LEARN FROM home. Earn from home. Medical Transcriptionists are in demand. Lots of jobs! Enrol today for less than $95 a month. 1-800-466-1535 www.canscribe.com admissions@canscribe.com

YOUR COMMUNITY, YOUR CLASSIFIEDS Call 250.388.3535

Looking for a NEW job? www.bcjobnetwork.com

LEGALS

LEGALS

In the Matter of Part 3.1 (Administrative Forfeiture) of the Civil Forfeiture Act [SBC 2005, C. 29] the CFA NOTICE IS HEREBY GIVEN THAT: On April 7, 2009, at a condominium unit located on the 1000 block of View Street, Victoria, B.C., Peace Officer(s) of the Victoria Commercial Crime RCMP seized, on or about 14:35 Hours, the subject property, described as: an Acer Aspire One computer, a Samsung laser printer, Lacie hard drives (x3) and cables (x3), a HP Pavilion computer tower and cables, an Epson personal photo lab, a 17 GBC 9� creative laminator, Ngear USB mobile hard disk enclosures (x2), an Eltron card printer, an Epson High Performance C120 color printer, a MacBook laptop computer notebook, a Canon scanner, a Toshiba laptop computer, an Iomega hard drive and cables, and a Lexar USB thumb drive. The subject property was seized because there was a warrant authorized by the court pursuant to the Criminal Code of Canada to seize evidence in respect of an offence (or offences) under sections 367 (Forgery) and 380(1)(a) (Fraud over $5,000) of the Criminal Code of

Canada. Notice is hereby given that the subject property, CFO file Number: 2012-1328, is subject to forfeiture under Part 3.1 of the CFA and will be forfeited to the Government for disposal by the Director of Civil Forfeiture unless a notice of dispute is filed with the Director within the time period set out in this notice. A notice of dispute may be filed by a person who claims to have an interest in all or part of the subject property. The notice of dispute must be filed within 60 days of the date upon which this notice is first published. You may obtain the form of a notice of dispute, which must meet the requirements of Section 14.07 of the CFA, from the Director’s website, accessible online at www.pssg.gov. bc.ca/civilforfeiture. The notice must be in writing, signed in the presence of a lawyer or notary public, and mailed to the Civil Forfeiture Office, PO Box 9234 Station Provincial Government, Victoria, B.C. V8W 9J1.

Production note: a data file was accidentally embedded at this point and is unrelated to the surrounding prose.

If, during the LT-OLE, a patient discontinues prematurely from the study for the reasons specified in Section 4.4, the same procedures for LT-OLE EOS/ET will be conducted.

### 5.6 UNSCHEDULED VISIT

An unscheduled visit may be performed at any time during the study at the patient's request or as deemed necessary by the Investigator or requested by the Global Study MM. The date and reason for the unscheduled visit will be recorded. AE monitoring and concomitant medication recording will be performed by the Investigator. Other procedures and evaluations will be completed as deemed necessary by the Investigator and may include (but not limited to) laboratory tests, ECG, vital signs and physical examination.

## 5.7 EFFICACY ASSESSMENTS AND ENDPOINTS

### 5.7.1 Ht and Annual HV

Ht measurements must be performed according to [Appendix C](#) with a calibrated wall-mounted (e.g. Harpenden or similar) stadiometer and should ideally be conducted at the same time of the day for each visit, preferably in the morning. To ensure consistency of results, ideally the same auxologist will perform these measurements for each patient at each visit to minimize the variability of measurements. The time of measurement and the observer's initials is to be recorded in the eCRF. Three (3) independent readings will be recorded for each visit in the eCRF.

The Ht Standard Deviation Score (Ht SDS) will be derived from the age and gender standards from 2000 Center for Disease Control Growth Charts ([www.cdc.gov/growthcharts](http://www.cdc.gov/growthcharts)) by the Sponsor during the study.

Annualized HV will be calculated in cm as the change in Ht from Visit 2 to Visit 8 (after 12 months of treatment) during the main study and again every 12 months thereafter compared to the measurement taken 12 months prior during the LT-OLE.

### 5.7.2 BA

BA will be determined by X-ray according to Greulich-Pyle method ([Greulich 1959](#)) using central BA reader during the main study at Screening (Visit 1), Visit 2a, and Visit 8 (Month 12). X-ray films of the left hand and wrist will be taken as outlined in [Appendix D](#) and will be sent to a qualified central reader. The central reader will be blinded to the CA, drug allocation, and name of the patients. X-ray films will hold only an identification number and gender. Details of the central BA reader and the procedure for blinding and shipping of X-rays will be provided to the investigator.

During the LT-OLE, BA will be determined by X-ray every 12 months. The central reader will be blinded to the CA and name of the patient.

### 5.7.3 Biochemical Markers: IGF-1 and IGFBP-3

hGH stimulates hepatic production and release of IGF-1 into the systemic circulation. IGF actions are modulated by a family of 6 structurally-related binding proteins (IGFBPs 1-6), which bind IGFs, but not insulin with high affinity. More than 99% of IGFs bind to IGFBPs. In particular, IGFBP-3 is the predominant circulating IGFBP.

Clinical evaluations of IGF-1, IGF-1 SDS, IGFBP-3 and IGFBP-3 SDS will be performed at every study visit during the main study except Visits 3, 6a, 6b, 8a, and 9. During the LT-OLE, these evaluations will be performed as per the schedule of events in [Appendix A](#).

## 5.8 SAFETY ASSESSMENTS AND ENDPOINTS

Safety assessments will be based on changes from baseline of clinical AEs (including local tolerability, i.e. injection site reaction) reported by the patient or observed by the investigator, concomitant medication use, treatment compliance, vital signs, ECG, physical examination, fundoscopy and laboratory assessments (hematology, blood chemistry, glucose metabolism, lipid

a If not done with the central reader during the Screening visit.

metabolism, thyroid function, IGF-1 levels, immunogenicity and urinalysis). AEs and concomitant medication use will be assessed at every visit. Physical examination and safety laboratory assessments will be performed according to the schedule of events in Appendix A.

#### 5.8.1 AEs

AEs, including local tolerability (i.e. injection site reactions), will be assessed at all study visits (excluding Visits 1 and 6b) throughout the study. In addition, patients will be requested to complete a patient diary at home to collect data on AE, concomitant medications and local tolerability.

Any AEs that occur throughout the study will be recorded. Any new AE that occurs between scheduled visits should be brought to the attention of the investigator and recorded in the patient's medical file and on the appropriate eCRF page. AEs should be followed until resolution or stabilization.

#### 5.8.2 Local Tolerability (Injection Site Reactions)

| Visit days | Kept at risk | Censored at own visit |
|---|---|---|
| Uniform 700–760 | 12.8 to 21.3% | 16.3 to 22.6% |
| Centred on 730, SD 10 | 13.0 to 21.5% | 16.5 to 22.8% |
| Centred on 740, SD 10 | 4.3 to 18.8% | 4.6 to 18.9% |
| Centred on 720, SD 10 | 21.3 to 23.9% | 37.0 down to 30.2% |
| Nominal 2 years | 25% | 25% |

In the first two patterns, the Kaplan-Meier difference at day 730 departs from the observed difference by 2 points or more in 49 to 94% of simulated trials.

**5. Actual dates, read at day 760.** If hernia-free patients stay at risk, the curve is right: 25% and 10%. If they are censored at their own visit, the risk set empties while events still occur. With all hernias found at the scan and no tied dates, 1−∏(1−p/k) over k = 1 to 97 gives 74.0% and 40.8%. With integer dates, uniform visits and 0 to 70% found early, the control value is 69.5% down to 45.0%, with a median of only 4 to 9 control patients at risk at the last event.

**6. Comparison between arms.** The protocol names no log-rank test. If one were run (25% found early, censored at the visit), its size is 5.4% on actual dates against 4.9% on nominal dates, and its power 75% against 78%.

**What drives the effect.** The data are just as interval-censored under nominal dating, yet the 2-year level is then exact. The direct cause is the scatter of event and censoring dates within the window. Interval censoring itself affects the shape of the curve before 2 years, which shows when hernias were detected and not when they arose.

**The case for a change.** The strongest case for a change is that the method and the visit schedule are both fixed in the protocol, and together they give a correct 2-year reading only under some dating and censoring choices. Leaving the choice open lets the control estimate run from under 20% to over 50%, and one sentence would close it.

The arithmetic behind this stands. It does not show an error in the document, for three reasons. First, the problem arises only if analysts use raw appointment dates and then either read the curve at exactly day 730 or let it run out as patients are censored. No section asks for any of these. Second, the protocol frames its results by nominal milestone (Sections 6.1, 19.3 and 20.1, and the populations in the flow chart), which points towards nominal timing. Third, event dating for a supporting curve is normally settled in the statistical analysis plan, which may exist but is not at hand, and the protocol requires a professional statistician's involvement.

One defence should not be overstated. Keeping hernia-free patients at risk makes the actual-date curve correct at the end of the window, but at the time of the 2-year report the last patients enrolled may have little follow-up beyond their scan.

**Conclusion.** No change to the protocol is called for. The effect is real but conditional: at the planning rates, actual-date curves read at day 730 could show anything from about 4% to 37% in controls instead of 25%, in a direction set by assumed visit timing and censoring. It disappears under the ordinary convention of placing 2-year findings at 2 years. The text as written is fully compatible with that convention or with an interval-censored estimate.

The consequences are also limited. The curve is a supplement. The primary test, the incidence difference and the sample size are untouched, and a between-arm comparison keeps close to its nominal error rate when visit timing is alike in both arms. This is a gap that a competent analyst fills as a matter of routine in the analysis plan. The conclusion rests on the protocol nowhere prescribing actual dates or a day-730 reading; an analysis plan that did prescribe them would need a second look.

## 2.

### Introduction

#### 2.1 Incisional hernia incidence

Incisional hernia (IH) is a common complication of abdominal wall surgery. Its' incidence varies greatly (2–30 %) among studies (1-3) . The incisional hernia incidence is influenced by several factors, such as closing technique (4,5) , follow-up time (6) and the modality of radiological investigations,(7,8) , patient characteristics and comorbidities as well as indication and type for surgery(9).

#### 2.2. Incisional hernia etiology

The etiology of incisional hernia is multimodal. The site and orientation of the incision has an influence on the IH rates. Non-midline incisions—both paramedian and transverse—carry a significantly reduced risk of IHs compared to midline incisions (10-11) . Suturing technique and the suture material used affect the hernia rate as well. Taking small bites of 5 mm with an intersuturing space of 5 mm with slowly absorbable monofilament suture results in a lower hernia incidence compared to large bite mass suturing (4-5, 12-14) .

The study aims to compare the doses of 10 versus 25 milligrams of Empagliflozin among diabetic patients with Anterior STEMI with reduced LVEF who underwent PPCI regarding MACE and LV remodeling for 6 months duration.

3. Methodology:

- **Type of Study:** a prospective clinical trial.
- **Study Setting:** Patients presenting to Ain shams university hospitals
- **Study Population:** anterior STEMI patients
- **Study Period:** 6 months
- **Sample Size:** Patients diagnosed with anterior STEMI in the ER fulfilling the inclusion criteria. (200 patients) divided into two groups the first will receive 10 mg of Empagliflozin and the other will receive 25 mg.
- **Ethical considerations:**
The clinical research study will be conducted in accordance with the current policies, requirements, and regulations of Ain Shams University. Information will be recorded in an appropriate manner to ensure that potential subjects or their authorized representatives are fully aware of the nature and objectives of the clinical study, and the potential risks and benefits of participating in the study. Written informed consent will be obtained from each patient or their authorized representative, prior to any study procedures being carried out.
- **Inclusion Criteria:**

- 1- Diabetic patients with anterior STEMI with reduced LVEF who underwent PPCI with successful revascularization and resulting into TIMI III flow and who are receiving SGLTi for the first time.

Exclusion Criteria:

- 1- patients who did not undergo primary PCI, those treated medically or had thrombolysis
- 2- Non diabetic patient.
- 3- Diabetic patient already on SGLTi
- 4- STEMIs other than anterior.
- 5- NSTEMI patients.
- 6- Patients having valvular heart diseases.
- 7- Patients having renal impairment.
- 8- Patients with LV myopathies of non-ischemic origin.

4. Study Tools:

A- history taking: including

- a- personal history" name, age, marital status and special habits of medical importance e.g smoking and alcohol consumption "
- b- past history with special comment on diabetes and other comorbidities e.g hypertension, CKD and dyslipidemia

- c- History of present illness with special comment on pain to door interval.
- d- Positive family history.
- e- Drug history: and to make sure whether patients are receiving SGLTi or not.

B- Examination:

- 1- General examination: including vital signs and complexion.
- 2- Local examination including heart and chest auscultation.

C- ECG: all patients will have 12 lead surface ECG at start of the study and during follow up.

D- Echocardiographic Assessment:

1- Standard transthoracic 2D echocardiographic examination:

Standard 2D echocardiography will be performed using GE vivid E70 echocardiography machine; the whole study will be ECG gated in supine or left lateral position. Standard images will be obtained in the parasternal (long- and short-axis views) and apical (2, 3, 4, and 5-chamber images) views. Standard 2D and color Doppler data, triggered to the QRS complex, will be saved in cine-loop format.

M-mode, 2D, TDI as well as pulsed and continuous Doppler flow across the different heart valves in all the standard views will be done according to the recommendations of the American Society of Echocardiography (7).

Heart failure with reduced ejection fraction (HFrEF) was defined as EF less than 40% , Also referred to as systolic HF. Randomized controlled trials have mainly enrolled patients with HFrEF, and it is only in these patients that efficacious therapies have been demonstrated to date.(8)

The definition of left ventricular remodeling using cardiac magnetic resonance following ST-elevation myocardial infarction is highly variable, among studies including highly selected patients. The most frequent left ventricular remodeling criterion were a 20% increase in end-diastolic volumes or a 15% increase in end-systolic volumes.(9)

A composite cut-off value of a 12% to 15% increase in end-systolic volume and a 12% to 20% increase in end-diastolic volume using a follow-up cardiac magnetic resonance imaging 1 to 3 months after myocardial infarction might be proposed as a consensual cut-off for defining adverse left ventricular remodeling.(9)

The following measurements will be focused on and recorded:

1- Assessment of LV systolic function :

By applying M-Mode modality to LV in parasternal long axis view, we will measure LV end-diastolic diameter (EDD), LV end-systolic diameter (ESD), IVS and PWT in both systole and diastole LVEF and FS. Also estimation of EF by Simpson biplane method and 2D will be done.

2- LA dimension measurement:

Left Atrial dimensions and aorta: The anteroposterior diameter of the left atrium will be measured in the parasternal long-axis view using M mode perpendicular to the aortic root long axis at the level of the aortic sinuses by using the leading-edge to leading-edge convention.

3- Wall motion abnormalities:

„$QQXDO6DODU\5DQJH „3OXVSHUDQQXP/LYLQJ$OORZDQFH

PRACTICAL NURSING PHOTOGRAPHY/VIDEO RETOUCH, RESTORE, Edit Photos. Portraiture, Baby +Family, Maternity. Home Movies to DVD. 250-475-3332. www.cwpics.com

PETS PETS REG’D FEMALE Rottweiler, 8 wks, parents pink papered imports from Germany. 250-6682436 rottiville@hotmail.com

TRAIN TO be an Apartment/Condominium Manager at home! We have jobs across Canada. Thousands of graduates working. 32 years of success! Government certiďŹ ed. www.RMTI.ca or 1-800-6658339, 604-681-5456.

9DOLG&ODVVRU&ODVV³4´'ULYHUV/LFHQFH5HTXLUHG

,QTXLULHVDQG5HVXPHV_(PDLOZRUNGWO#GWOFD 7HOHSKRQH_)D[

HEALTH PRODUCTS BUSINESS OPPORTUNITIES

 02725&2$&+'5,9(56 „  6,7(6(59,&(%86'5,9(56 „

'HWDLOVDQGWR$SSO\2QOLQHYLVLWGWOFD

PERSONAL SERVICES

PERSONALS

LOST AND FOUND

LEGAL SERVICES CRIMINAL RECORD? Don’t let it block employment, travel, education, professional, certiďŹ cation, adoption property rental opportunities. For peace of mind & a free consultation call 1-800-347-2540.

Fort McMurray

MERCHANDISE FOR SALE BUILDING SUPPLIES DROWNING IN debts? Helping Canadians 25 years. Lower payments by 30%, or cut debts 70% thru Settlements. Avoid bankruptcy! Free consultation. www.mydebtsolution.com or Toll Free 1 877-556-3500 IF YOU own a home or real estate, Alpine Credits can lend you money: It’s That Simple. Your Credit / Age / Income is not an issue. 1.800.587.2161.

METAL ROOFING & siding sales. Seconds avail. Custom roof Flashings. 250-544-3106.

HELP WANTED

HELP WANTED

FREE ITEMS

For those with a desire to help others and make their community a better place. Sprott Shaw gives you the skills to actually do it. You could start your PN program in the New Year and get the skills you need for a rewarding career.

NEW Provincially Recognized PN program.

Class Starts January 28th Need Upgrading? FREE Day & Evening Math, Biology & English available. We can help!

FREE: 2 ship lap boards, 8� wide each. Call (250)655-6642 FREE: LOW boy TV cabinet (6’ L, 22� W, 17� H). solid pine. Call (250)479-7189.

Financial Aid May Be Available

Lee Valley Tools is now accepting applications for Store Manager at our Victoria location. We are looking for retail management experience with woodworking and/or gardening knowledge. Must have the ability to foster excellent customer service and maintain good staff relationships while working in a fast-paced environment. Please fax a cover letter and resume to Kathy Somerville, Director of Retail Store Operations, 780-489-9810 or e-mail to hr@leevalley.com by Friday December 28, 2012.

CALL VICTORIA:

250-384-8121

SPROTTSHAW.COM


www.vicnews.com • A17

VICTORIA NEWS - Wednesday, December 19, 2012 MERCHANDISE FOR SALE

MERCHANDISE FOR SALE

MERCHANDISE FOR SALE

MERCHANDISE FOR SALE

REAL ESTATE

REAL ESTATE

RENTALS

FREE ITEMS

FUEL/FIREWOOD

FURNITURE

MISCELLANEOUS FOR SALE

FOR SALE BY OWNER

OTHER AREAS

APARTMENT/CONDO

FREE: METAL-teethed zipper tape on roll, at least 10 metres. Call (250)642-2954.

ARBUTUS, CYPRESS, ďŹ r, hardwoods. Seasoned. Call 250-661-7391.

20 ACRES FREE! Buy 40-Get 60 acres. $0-Down, $168/mo. Money Back Guarantee. NO CREDIT CHECKS. Beautiful Views. Roads/Surveyed. Neaer El Paso, Texas. Call 1800-843-7537. www.sunsetranches.com

Unique Building Must see

FREE: RECLINER chair, nice, comfy, fairly large, pattern design. Call (778)426-1500.